India’s water risks and lessons for the world

Water risk affects one-third of the world today, and the future poses even more daunting challenges for people and nature.

Look at any global map of water scarcity risk, and India leaps to the fore. Nowhere is this challenge more acute than here – a country that supports 18% of the world’s population with just 4% of the world’s freshwater resource. This summer, the world turned its attention to the unprecedented droughts India experienced – its worst in more than six decades. More than 500 million people were affected, and major cities like Chennai experienced ‘zero day’ scenarios, where water had literally finished.

Freshwater is a key focus area for The Nature Conservancy in India.

In October, I joined our India team for a field visit to see first-hand the work we’re doing to anticipate, mitigate or avert the water crisis in India. Joined by Michael Doane, the head of TNC’s global Food and Water team, we toured projects in Punjab and Maharashtra.

India’s water risks and lessons for the world

Community based drought resilience in Maharashtra

As a water expert who has spent my career on water security in the Western United States (another place that pops on water scarcity maps), my focus was on TNC’s drought resilience work in Maharashtra. Accompanied by TNC’s India freshwater team, I visited the Devnadi River Basin in the Nashik district, a region affected by drought every year. Under the guidance of our regional NGO partner, Yuva Mitra, we were able to tour large parts of the basin which was still lush from the late monsoonal rains. We observed the placid spring at the river’s headwaters, all the way to river’s spiritually-significant confluence with the Godavari River.

TNC is appropriately building its drought resilience strategy around the engagement of communities which is the cornerstone of drought resilience planning. Too often, scientists and policy makers develop tools, programmes and reports that sit on a shelf because they don’t meet the needs of the affected community. By working with the community across the entire watershed, TNC will be able to understand the needs and values of the people who are dependent on the basin and build local knowledge and custom into resilience planning. Along with partners Arid Communities and Technologies (ACT), TNC is training communities to understand their water supply and demand, thereby empowering village-level stewardship of water resources.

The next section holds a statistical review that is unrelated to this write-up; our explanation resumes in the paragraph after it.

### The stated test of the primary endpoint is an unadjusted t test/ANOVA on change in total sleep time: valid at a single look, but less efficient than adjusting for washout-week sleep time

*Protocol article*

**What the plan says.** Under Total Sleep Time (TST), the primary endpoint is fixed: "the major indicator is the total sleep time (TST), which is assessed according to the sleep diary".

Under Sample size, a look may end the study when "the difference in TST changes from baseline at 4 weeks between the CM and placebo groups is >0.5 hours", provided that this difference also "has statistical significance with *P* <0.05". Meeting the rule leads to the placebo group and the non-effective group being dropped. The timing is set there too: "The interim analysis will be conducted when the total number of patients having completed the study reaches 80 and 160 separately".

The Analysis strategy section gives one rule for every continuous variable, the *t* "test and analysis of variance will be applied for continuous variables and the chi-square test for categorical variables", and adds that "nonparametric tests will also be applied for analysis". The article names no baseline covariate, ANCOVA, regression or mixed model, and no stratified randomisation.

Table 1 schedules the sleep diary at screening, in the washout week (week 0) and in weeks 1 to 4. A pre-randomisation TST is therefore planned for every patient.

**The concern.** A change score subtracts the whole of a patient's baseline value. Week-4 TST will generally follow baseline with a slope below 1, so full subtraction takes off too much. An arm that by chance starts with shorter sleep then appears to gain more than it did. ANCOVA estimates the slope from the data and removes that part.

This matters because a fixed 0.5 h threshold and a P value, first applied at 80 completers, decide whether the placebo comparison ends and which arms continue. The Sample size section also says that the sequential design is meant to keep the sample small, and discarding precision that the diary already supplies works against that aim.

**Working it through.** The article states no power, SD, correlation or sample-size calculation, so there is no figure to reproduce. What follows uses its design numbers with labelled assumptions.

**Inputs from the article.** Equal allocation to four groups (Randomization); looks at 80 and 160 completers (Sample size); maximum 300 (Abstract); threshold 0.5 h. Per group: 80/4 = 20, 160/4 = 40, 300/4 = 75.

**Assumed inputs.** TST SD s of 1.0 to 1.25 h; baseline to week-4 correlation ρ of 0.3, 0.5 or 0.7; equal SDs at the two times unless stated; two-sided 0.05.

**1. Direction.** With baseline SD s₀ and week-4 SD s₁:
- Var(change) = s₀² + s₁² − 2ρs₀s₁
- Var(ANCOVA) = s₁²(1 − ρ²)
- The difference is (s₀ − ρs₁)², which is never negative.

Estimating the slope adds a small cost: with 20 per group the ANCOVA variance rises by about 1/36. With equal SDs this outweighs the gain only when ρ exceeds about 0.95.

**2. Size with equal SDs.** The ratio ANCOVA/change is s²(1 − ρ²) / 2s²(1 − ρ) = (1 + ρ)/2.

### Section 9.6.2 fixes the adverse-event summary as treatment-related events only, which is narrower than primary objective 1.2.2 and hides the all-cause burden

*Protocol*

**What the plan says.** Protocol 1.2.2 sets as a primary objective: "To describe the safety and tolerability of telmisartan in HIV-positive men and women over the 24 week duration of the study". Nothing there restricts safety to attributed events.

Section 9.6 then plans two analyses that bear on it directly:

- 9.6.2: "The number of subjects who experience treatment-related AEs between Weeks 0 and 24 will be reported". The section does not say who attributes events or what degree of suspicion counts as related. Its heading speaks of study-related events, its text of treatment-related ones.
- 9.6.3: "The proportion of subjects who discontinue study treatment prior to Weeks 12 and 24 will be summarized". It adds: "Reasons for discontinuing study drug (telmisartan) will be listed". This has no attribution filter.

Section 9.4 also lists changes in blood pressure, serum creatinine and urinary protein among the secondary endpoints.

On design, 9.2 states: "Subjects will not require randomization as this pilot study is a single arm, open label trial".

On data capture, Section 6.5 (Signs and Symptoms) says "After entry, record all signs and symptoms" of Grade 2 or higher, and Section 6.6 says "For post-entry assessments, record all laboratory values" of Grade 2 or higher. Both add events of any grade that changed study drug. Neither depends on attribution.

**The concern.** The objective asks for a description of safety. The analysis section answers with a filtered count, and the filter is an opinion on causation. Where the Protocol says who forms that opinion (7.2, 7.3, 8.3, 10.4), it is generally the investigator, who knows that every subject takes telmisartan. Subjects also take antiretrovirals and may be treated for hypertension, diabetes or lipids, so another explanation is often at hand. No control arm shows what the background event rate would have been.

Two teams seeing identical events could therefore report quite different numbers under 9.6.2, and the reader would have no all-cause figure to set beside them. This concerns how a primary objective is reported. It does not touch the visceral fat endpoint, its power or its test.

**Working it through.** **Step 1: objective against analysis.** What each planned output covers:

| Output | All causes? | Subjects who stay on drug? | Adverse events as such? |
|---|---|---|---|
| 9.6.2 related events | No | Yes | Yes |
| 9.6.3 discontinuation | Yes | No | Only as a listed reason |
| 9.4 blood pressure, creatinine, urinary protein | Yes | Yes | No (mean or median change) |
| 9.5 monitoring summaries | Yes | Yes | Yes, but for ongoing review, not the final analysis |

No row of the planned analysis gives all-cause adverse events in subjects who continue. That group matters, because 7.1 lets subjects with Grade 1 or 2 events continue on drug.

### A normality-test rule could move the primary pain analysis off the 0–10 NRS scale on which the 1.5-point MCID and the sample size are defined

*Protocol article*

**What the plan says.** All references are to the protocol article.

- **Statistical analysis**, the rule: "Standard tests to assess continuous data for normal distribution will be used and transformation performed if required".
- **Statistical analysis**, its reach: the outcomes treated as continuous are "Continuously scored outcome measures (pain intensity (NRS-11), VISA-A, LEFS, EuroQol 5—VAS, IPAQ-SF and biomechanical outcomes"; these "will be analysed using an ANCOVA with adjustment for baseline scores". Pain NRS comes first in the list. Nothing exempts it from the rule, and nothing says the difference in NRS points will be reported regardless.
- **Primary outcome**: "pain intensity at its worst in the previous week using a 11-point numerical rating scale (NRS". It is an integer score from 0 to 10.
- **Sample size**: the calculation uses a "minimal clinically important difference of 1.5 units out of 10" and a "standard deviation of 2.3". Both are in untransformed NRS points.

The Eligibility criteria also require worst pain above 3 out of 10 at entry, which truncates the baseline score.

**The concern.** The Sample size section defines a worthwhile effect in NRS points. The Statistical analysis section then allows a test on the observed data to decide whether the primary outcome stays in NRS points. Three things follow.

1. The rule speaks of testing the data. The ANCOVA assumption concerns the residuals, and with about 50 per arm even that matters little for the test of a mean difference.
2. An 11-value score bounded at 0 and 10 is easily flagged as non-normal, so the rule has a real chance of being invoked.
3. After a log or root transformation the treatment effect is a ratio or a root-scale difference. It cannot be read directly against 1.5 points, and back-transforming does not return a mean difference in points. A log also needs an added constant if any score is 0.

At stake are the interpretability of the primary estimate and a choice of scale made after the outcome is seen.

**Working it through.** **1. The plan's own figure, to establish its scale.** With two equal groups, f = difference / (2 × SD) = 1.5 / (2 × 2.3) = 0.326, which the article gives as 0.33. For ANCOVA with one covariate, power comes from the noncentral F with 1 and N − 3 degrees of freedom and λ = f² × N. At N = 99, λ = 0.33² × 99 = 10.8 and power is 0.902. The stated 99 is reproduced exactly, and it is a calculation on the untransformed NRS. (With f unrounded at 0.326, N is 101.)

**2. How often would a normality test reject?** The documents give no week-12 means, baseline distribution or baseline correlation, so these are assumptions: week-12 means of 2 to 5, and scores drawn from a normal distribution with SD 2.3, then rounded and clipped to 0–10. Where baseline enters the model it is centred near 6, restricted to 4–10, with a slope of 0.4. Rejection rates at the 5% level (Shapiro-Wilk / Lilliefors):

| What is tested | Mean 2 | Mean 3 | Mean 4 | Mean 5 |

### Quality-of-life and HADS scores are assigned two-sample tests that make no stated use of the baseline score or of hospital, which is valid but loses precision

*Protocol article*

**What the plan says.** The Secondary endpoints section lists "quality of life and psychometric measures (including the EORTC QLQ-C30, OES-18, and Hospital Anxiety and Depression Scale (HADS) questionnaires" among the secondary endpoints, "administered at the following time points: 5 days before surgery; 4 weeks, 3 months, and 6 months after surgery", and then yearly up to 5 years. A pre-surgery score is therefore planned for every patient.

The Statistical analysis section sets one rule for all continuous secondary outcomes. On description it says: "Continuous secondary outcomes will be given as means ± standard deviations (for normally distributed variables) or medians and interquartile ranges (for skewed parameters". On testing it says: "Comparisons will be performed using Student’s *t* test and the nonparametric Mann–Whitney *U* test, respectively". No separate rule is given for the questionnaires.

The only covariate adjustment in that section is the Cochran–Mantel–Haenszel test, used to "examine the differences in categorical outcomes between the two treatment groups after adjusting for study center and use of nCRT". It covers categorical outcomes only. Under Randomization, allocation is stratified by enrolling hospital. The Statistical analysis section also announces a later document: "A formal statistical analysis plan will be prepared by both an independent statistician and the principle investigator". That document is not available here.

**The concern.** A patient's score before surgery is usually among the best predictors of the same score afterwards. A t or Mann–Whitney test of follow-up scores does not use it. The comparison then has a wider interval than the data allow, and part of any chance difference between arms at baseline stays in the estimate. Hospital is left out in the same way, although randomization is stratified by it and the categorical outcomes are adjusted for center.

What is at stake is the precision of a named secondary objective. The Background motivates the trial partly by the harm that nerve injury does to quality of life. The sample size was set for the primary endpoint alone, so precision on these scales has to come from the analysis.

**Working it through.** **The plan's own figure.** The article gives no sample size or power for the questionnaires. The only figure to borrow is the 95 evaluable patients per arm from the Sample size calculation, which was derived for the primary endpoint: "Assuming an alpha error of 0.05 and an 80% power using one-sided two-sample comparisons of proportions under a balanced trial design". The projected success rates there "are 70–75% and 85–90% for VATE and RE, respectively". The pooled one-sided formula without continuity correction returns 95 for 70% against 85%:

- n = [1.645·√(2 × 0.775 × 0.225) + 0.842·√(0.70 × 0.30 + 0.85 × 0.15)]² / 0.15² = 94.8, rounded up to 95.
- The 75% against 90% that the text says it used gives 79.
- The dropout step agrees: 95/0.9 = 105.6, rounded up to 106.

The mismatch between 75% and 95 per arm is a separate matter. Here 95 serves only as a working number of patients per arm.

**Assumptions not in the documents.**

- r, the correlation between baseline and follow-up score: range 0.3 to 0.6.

TNC is also collaborating with the Indian Government’s key institution, Indian Agricultural Research Institute (IARI), through the University of Wisconcin-based National Drought Mitigation Center (NDMC) in the US, to translate India’s national drought indice into locally-relevant ‘early warning systems’ that support communities to anticipate drought and manage water use accordingly. Ultimately, TNC’s goal is to enable communities to proactively manage their water needs, by providing the best that global science and practice has to offer, so they can avoid the worst impacts of drought on food production, drinking water and critical ecosystems.

TNC-India’s partners – Yuva Mitra and ACT – explaining the water challenges in the Devnadi basin to Tom Iseman

TNC-India’s partners – Yuva Mitra and ACT – explaining the water challenges in the Devnadi basin to Thomas Iseman

Local Projects, Global Implications

While the landscapes, cultures and economies vary, several common elements recur when we look at water supply risk globally:

  • A fully-allocated resource: In most years, the available water supply is being fully used, and in many places we are depleting non-renewable groundwater.
  • Increasing risk: When shortages occur, the disruptions and losses are more severe in terms of economy, nutrition and ecosystem impacts.
  • Knowledge gap: In most cases, even resource managers (let alone the public) do not have reliable predictions of future climate or a good understanding of subsurface aquifer dynamics.

These factors combine to create a ‘slow-moving crisis’. Drought is particularly vexing, because you don’t always know when one is coming, how long it may last, or when it has passed. Even when communities and governments’ know they’re at risk, they don’t always have the capacity to anticipate future risk or the political will to change behaviors to make them more secure. This is a globally-recognised challenge, and the reason why the work on drought resilience in Maharashtra is so important. TNC-India has the opportunity to demonstrate a proactive approach that empowers a local community to get ahead of the coming crisis. In this way, TNC’s work in Maharashtra can be a model that can be replicated in other at-risk basins and communities around the world.

Lessons from an emerging Program

While the purpose of my trip was to support our water strategy, I was also inspired by the India team’s work to establish TNC’s presence in a new conservation geography. TNC has been a successful conservation organisation for over 60 years, but active planning towards projects in India started only four years ago. The India team is building the right partnerships, deeply attuned to the socio-economic-political context, and strategically mapping interventions that can lead them to the material conservation outcomes that contribute to India’s needs as well as our global conservation mission. I witnessed first-hand the strong and committed Advisory Board leadership and their deep involvement in the programme. While the conservation issues are urgent, the steady work of our team is laying the foundation for successful conservation outcomes over the long-haul, which is what it takes when dealing with resource issues.

THOMAS ISEMAN
Director, Water Scarcity and Markets
The Nature Conservancy’s Global Freshwater Programme

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